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Read Making a Killing

home / healthcare / in the media

Orange County Register
Apr 18, 2001

by BERNARD J. WOLFSON

Higher co-payments for CalPERS Health insurance

The giant pension plan deals for smaller jumps in HMO premiums by agreeing to higher co-payments.
The California Public Employees' Retirement System, widely viewed as a bellwether of health-insurance trends in the state, said Tuesday that it has reached deals with eight HMOs to limit premium increases in 2002 by asking employees and retirees to pay more for their prescription drugs and doctor visits.

The higher co-payments, which CalPERS rejected last year, are a sign of the growing pressure on employers as health care spending and insurance premiums rise sharply. The CalPERS plan, if approved by the 13-member board at a meeting today, would mark the first time the group has raised co-payments since 1993 -- when health costs were also escalating rapidly.

Premium increases for 2002 would average 6 percent, less than half the roughly 15 percent CalPERS expected a month ago. Most of that difference is the higher copayments, which shaved an estimated $143 million off the HMO bids. CalPERS, the nation's largest public pension fund, buys health insurance for 1.1 million state and local government employees and their families.

Health care industry observers said CalPERS' decision to push more of the cost onto employees is a harbinger of things to come, as employers struggle with sharply rising health costs at a time when the economy is beginning to slow. Some said the move would help interject some fiscal sanity in the health care system by giving consumers more responsibility for their medical choices. Others rejected it as unfair cost shifting from HMOs to employees and retirees.

This is the kind of unseen rate increase that CalPERS should not be leading the way on,'' said Jamie Court, an activist at the Foundation for Taxpayer and Consumer Rights. The fact that CalPERS has to endure this suggests that the rest of Californians, with far less bargaining clout, are in for even higher costs coming out of their pockets.''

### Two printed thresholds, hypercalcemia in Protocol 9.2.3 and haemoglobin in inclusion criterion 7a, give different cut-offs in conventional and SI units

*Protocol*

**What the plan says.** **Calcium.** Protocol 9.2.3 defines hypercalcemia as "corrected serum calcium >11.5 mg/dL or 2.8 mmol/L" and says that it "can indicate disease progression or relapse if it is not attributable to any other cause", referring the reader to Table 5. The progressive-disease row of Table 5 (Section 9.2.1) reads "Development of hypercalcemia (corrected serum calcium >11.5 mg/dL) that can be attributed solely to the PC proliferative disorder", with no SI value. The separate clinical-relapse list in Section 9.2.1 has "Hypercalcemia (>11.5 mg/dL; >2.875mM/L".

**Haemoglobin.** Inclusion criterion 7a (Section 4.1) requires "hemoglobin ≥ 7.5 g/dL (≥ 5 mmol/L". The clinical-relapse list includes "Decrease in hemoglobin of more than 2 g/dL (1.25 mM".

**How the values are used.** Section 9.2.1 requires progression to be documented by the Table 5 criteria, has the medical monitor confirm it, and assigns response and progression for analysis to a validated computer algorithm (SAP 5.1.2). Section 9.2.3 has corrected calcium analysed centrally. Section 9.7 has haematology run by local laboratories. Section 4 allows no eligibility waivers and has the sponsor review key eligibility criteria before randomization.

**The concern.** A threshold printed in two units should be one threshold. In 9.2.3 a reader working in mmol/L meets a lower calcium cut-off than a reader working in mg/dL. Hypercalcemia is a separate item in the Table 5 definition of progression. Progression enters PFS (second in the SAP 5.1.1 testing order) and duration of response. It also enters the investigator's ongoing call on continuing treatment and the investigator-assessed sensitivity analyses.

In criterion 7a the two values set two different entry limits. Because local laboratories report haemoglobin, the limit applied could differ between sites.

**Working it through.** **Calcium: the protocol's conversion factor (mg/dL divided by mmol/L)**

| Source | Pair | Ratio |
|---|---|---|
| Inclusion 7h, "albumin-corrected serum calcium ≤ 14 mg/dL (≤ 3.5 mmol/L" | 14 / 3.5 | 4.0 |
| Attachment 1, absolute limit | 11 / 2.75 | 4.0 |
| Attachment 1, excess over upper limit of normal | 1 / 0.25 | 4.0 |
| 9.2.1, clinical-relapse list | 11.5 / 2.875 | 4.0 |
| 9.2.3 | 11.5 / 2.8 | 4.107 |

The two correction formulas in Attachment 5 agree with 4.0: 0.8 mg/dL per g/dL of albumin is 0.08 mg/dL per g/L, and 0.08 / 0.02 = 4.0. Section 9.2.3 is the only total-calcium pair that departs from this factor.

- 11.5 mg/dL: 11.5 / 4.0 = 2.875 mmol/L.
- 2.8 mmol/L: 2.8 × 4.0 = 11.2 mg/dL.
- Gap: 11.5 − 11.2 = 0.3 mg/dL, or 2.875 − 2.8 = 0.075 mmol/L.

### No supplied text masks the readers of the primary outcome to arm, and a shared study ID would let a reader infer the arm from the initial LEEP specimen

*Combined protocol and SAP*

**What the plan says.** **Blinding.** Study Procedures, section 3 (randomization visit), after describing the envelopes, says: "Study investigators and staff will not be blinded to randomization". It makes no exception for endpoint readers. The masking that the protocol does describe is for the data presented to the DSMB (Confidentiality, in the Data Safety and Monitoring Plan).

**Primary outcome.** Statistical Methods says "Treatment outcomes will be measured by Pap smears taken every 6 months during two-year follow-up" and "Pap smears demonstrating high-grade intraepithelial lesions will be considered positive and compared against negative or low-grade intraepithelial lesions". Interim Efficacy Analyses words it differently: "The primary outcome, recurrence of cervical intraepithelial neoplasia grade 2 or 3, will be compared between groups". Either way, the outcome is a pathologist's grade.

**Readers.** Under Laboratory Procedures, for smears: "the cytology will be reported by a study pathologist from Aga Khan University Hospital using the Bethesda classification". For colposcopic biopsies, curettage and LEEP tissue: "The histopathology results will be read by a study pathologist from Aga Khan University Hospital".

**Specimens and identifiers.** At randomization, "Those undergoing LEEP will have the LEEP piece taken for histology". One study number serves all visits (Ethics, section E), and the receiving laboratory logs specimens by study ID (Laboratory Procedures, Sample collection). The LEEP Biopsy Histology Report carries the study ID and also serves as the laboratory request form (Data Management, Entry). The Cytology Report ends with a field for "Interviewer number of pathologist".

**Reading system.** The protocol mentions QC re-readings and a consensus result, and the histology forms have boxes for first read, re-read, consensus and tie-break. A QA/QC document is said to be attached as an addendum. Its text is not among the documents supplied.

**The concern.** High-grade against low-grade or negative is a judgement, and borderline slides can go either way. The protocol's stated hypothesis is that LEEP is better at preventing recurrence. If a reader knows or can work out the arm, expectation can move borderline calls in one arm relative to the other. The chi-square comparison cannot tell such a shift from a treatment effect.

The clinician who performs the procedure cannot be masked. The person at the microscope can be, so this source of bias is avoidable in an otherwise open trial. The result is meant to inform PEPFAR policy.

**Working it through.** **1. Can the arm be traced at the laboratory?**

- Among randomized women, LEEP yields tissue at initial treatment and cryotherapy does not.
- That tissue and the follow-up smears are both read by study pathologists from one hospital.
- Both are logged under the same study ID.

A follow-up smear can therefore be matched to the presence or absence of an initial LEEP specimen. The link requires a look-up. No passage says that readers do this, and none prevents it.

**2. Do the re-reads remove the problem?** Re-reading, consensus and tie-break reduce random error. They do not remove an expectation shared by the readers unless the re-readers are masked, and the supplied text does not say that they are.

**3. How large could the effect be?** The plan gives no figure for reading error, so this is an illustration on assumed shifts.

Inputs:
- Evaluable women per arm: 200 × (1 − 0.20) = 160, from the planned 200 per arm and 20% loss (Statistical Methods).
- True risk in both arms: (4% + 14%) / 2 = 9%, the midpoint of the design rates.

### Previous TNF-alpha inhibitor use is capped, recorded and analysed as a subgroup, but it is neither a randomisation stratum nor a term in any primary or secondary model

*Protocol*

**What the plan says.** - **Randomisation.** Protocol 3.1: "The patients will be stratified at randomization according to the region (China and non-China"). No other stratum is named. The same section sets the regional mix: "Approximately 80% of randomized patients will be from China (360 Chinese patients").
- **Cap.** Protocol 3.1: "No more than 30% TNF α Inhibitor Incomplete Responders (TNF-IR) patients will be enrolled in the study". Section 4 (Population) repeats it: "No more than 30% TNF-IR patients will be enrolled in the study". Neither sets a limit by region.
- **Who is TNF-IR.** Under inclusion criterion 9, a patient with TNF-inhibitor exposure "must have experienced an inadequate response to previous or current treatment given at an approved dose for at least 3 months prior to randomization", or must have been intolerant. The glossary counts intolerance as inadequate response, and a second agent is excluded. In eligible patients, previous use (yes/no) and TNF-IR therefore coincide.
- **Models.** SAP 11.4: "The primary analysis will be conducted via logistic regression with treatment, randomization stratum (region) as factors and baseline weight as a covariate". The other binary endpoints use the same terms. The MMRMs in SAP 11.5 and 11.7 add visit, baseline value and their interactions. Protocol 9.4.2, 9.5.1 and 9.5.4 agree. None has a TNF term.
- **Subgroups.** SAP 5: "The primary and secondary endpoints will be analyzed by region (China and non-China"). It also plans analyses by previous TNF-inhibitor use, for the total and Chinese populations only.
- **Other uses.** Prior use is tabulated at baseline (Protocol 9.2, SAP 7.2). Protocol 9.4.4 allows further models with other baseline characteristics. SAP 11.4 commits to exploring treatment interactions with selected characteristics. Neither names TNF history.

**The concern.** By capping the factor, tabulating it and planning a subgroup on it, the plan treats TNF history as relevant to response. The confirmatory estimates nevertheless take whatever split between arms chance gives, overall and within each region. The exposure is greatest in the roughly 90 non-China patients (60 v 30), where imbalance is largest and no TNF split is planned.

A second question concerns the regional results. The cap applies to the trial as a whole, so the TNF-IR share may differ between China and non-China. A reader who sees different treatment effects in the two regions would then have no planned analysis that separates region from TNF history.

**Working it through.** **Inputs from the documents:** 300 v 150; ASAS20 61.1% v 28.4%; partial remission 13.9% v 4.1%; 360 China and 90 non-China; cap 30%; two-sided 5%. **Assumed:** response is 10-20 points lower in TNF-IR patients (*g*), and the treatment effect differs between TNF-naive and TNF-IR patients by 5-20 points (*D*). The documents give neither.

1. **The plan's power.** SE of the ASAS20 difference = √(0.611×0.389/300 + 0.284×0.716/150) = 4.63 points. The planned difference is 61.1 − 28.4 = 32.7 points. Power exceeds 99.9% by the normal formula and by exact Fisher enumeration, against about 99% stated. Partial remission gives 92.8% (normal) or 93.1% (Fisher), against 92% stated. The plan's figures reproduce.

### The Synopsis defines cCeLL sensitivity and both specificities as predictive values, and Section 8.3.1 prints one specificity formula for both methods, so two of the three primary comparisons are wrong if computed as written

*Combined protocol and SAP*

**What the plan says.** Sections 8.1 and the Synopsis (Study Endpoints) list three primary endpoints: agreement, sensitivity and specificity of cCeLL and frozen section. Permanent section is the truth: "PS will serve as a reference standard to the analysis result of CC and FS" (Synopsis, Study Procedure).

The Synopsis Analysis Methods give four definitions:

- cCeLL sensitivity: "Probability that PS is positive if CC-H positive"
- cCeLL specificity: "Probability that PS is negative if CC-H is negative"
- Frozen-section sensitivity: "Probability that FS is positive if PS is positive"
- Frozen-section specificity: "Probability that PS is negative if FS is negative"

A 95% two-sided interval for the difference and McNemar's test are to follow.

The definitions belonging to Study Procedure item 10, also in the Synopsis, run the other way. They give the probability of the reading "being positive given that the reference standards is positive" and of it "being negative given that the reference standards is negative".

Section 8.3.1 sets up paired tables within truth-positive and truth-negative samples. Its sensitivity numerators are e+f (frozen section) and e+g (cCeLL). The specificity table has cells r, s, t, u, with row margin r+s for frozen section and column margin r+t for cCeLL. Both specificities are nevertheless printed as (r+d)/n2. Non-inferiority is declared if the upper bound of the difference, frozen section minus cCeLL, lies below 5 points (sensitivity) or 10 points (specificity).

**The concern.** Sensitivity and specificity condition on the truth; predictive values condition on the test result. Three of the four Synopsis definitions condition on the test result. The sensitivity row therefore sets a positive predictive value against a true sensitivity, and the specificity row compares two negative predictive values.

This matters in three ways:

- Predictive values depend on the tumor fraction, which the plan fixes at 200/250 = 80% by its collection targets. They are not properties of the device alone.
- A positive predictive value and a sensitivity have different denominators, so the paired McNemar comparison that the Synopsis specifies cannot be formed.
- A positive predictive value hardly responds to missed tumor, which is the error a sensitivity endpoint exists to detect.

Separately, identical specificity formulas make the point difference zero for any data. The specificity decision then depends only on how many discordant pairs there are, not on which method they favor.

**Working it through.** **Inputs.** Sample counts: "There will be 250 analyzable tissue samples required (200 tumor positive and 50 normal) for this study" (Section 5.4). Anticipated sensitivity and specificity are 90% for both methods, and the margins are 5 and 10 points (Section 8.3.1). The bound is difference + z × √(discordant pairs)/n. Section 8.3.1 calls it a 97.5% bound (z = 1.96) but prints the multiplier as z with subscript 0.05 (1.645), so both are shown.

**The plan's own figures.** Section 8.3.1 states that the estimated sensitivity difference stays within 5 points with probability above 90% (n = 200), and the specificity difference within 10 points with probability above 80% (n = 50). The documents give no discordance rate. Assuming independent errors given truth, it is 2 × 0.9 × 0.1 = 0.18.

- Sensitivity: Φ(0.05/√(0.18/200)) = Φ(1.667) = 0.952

Bobby Pena, a spokesman for the California Association of Health Plans, disagreed. We have consumer demand that has really skyrocketed,'' he said. Some people are going to argue that you're limiting people's access because they can't afford the copay. But what you're looking at in reverse is employers perhaps not even being able to afford coverage at all.''

If CalPERS' board approves the plan for 2002, state and local employees will pay $10 for an office visit, compared with $5 now. The copayment for a 30-day supply of prescription drugs will rise to $15 for brand-name drugs and $30 for drugs that are not on the HMO formulary, from $5 this year. The payment for generic drugs will remain at $5.

Nationally, spending on prescription drugs is rising about 20 percent a year as new products come to market, and pharmaceutical companies aggressively market them directly to consumers.

Wendy Platt, a consultant with the Employers Group, said that even with higher copayments for drugs and doctor visits, many smaller private employees will likely face bigger premium hikes than CalPERS, because they don't have the same weight in the market.

CalPERS wielded its clout by rejecting all 10 original HMO bids. It later dropped three HMOs from its lineup -- Aetna, Cigna Health Care of California and Lifeguard -- while adding one new one.
It narrowly kept Health Net, and froze enrollment.

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